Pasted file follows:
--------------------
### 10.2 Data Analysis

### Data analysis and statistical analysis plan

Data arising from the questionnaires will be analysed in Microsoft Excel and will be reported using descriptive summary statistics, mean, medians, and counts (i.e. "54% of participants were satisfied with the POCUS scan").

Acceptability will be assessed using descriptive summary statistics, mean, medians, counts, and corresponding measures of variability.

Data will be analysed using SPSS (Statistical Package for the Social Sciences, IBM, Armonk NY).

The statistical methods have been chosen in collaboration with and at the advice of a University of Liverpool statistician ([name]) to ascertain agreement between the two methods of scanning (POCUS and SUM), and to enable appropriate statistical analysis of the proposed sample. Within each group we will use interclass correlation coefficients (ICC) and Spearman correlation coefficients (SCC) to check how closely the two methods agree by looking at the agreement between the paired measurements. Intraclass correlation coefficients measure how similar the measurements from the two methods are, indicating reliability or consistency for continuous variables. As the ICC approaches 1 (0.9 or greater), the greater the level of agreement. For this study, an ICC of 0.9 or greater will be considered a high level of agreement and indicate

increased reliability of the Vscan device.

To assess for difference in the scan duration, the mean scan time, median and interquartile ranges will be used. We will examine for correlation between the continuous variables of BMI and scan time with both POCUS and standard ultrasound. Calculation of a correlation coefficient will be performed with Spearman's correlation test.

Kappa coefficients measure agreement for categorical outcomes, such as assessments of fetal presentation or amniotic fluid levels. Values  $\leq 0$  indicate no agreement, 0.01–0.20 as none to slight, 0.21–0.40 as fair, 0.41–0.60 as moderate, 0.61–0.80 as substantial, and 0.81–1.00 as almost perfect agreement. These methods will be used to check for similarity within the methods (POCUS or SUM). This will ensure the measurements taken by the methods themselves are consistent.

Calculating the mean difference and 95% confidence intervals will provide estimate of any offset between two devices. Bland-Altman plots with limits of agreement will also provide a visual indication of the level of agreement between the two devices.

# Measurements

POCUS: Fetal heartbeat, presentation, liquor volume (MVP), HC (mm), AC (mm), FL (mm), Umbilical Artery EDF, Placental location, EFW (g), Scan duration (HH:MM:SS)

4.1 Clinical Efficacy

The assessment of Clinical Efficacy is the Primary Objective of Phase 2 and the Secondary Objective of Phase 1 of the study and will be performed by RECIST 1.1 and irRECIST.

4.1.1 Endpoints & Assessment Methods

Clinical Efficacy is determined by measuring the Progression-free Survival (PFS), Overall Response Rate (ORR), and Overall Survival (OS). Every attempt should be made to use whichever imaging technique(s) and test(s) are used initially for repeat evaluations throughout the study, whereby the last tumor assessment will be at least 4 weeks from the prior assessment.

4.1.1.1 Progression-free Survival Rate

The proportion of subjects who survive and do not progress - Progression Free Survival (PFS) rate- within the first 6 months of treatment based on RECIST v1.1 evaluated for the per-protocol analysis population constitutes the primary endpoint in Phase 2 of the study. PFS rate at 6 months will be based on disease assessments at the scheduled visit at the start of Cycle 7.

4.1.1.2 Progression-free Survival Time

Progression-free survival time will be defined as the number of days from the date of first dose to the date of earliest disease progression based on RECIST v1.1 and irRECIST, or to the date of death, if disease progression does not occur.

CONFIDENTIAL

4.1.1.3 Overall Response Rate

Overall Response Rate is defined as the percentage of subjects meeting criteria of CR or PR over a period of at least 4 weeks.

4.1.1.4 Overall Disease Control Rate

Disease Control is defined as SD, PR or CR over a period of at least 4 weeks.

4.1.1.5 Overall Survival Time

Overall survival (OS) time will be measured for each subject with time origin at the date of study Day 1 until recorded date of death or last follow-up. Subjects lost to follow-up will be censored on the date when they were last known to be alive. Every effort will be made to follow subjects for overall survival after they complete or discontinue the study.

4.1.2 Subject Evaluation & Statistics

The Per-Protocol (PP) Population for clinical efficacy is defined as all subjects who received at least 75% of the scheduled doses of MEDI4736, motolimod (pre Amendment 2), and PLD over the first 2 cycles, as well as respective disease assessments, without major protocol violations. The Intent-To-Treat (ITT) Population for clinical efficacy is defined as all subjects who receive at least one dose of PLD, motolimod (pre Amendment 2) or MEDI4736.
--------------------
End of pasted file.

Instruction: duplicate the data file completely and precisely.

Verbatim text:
### 10.2 Data Analysis

### Data analysis and statistical analysis plan

Data arising from the questionnaires will be analysed in Microsoft Excel and will be reported using descriptive summary statistics, mean, medians, and counts (i.e. "54% of participants were satisfied with the POCUS scan").

Acceptability will be assessed using descriptive summary statistics, mean, medians, counts, and corresponding measures of variability.

Data will be analysed using SPSS (Statistical Package for the Social Sciences, IBM, Armonk NY).

The statistical methods have been chosen in collaboration with and at the advice of a University of Liverpool statistician ([name]) to ascertain agreement between the two methods of scanning (POCUS and SUM), and to enable appropriate statistical analysis of the proposed sample. Within each group we will use interclass correlation coefficients (ICC) and Spearman correlation coefficients (SCC) to check how closely the two methods agree by looking at the agreement between the paired measurements. Intraclass correlation coefficients measure how similar the measurements from the two methods are, indicating reliability or consistency for continuous variables. As the ICC approaches 1 (0.9 or greater), the greater the level of agreement. For this study, an ICC of 0.9 or greater will be considered a high level of agreement and indicate

increased reliability of the Vscan device.

To assess for difference in the scan duration, the mean scan time, median and interquartile ranges will be used. We will examine for correlation between the continuous variables of BMI and scan time with both POCUS and standard ultrasound. Calculation of a correlation coefficient will be performed with Spearman's correlation test.

Kappa coefficients measure agreement for categorical outcomes, such as assessments of fetal presentation or amniotic fluid levels. Values  $\leq 0$  indicate no agreement, 0.01–0.20 as none to slight, 0.21–0.40 as fair, 0.41–0.60 as moderate, 0.61–0.80 as substantial, and 0.81–1.00 as almost perfect agreement. These methods will be used to check for similarity within the methods (POCUS or SUM). This will ensure the measurements taken by the methods themselves are consistent.

Calculating the mean difference and 95% confidence intervals will provide estimate of any offset between two devices. Bland-Altman plots with limits of agreement will also provide a visual indication of the level of agreement between the two devices.

# Measurements

POCUS: Fetal heartbeat, presentation, liquor volume (MVP), HC (mm), AC (mm), FL (mm), Umbilical Artery EDF, Placental location, EFW (g), Scan duration (HH:MM:SS)

4.1 Clinical Efficacy

The assessment of Clinical Efficacy is the Primary Objective of Phase 2 and the Secondary Objective of Phase 1 of the study and will be performed by RECIST 1.1 and irRECIST.

4.1.1 Endpoints & Assessment Methods

Clinical Efficacy is determined by measuring the Progression-free Survival (PFS), Overall Response Rate (ORR), and Overall Survival (OS). Every attempt should be made to use whichever imaging technique(s) and test(s) are used initially for repeat evaluations throughout the study, whereby the last tumor assessment will be at least 4 weeks from the prior assessment.

4.1.1.1 Progression-free Survival Rate

The proportion of subjects who survive and do not progress - Progression Free Survival (PFS) rate- within the first 6 months of treatment based on RECIST v1.1 evaluated for the per-protocol analysis population constitutes the primary endpoint in Phase 2 of the study. PFS rate at 6 months will be based on disease assessments at the scheduled visit at the start of Cycle 7.

4.1.1.2 Progression-free Survival Time

Progression-free survival time will be defined as the number of days from the date of first dose to the date of earliest disease progression based on RECIST v1.1 and irRECIST, or to the date of death, if disease progression does not occur.

CONFIDENTIAL

4.1.1.3 Overall Response Rate

Overall Response Rate is defined as the percentage of subjects meeting criteria of CR or PR over a period of at least 4 weeks.

4.1.1.4 Overall Disease Control Rate

Disease Control is defined as SD, PR or CR over a period of at least 4 weeks.

4.1.1.5 Overall Survival Time

Overall survival (OS) time will be measured for each subject with time origin at the date of study Day 1 until recorded date of death or last follow-up. Subjects lost to follow-up will be censored on the date when they were last known to be alive. Every effort will be made to follow subjects for overall survival after they complete or discontinue the study.

4.1.2 Subject Evaluation & Statistics

The Per-Protocol (PP) Population for clinical efficacy is defined as all subjects who received at least 75% of the scheduled doses of MEDI4736, motolimod (pre Amendment 2), and PLD over the first 2 cycles, as well as respective disease assessments, without major protocol violations. The Intent-To-Treat (ITT) Population for clinical efficacy is defined as all subjects who receive at least one dose of PLD, motolimod (pre Amendment 2) or MEDI4736.